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hi guys can someone explain me as a haskell noob what the the operators:

(.) :: (b -> c) -> (a -> b) -> a -> c
(<$>) :: Functor f => (a -> b) -> f a -> f b
(<*>) :: Applicative f => f (a -> b) -> f a -> f b

do? i dont have any idea when i see the signatures, perhabs some example with a simple and easy to understand explanation will help me.

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For the first two see answer: stackoverflow.com/questions/3030675/… –  Jogusa Jun 8 '11 at 14:43
BTW, (.) = (<$>), so you only need to learn two of them ;) –  FUZxxl Jun 8 '11 at 18:10
@FUZxxl: Only in the (->) r functor :). –  adamse Jun 8 '11 at 22:12
@FUZxxl (<$>)=fmap and certainly fmap isn't the same as (.). adamse is correct. –  AndrewC Jan 20 '13 at 22:20
@AndrewC Thank you for the answer to my comment from one and a half year ago. (.) is a specialized version of (<$>). –  FUZxxl Jan 20 '13 at 22:33
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3 Answers

up vote 7 down vote accepted

I am also learning Haskell, and my recommendation is to have a look into Learn You a Haskell for Great Good!, and more precisely:

In essence:

  • (.) is function composition: if you have g :: a -> b and f :: b -> c then f . g is essentially f(g(x)): first use g on an a to get a b and then use f on that b to get a c

  • <$> takes a function taking an a and returning a b, and a functor that contains an a, and it returns a functor that contains a b. So <$> is the same as fmap :: (a -> b) -> f a -> f b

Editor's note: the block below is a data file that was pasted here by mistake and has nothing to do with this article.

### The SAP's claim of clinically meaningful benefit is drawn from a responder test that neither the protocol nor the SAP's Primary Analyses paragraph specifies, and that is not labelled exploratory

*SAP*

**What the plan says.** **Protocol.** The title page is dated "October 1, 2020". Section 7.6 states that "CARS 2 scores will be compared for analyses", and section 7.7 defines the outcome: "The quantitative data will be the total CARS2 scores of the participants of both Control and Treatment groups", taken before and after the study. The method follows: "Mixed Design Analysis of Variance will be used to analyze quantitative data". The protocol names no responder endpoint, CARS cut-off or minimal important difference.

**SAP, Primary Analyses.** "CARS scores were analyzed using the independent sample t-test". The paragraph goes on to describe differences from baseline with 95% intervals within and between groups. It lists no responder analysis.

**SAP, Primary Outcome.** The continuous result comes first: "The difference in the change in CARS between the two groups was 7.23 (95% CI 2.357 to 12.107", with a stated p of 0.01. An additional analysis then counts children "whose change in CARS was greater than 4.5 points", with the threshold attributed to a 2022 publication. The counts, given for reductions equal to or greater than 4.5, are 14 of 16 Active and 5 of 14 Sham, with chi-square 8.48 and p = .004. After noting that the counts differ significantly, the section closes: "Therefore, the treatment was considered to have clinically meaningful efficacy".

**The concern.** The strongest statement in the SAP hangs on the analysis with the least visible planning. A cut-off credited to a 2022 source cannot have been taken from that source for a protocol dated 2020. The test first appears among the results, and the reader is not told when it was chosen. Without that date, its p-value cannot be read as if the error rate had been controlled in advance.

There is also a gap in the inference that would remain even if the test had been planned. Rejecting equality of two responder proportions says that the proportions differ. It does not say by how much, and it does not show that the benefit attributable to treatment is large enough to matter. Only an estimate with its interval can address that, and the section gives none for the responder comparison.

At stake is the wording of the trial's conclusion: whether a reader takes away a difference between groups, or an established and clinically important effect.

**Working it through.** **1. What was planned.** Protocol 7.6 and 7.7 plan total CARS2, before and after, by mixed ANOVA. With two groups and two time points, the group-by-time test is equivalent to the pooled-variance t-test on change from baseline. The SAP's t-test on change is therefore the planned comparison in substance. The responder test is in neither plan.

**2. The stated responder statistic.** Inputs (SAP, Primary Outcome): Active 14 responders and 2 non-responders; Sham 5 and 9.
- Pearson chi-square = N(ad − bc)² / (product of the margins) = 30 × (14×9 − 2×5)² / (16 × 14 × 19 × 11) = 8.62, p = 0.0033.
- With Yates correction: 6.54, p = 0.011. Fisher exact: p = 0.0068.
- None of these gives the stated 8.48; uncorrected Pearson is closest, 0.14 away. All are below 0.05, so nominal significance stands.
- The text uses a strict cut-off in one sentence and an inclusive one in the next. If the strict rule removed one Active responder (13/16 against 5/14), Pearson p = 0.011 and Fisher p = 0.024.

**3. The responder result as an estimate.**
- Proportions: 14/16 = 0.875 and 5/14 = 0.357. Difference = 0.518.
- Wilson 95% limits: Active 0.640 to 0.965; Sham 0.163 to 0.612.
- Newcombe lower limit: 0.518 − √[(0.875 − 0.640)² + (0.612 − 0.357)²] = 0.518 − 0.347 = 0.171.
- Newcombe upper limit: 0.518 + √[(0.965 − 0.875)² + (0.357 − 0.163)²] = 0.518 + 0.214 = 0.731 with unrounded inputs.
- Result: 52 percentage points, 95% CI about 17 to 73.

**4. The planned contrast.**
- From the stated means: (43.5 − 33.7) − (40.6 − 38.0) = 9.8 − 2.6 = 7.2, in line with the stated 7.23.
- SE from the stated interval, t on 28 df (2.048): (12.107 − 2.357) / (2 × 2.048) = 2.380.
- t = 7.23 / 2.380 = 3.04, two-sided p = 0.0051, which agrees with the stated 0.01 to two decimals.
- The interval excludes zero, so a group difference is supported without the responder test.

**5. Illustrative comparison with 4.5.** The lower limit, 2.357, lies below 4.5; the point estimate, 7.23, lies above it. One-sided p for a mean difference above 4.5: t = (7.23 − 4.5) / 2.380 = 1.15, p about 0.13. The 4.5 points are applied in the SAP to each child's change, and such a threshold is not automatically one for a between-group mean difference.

• <*> takes a functor that contains a function taking an a and returning a b, and a functor that contains an a, and it returns a functor that contains a b. So <*> kind of extract the function from a functor and applies it to an arguments also inside a functor, and finally returns the result into a functor

Note the explanations that you find in the book chapters are better than my attempt above

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RWH and the Typeclassopedia are also good sources for this question after reading LYAH. –  Dan Burton Jun 8 '11 at 18:01
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The (.) operator composes functions. For example, \x -> f (g x) is the same as f . g. You can do this for arbitrary functions, e.g. \x -> f (g (h x)) equals f . g . h.

The <$> and <*> operators are not defined in terms of functionality. Their functionality depends on the actual type f that they are applied on. The <$> operator is an alternative for the fmap function in the Functor library. For example, for the Maybe type it takes the left operand and only applies it if the right operand is a Just value. So in order to find out what these operators do, just have a look at the implementations for the specific types.

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While the common uses of <$> and <*> is obscured by the fact that they are in a typeclass, you can usually read the haddock documentation for this information. Use Hoogle if you have a hard time finding to which module a function belongs.

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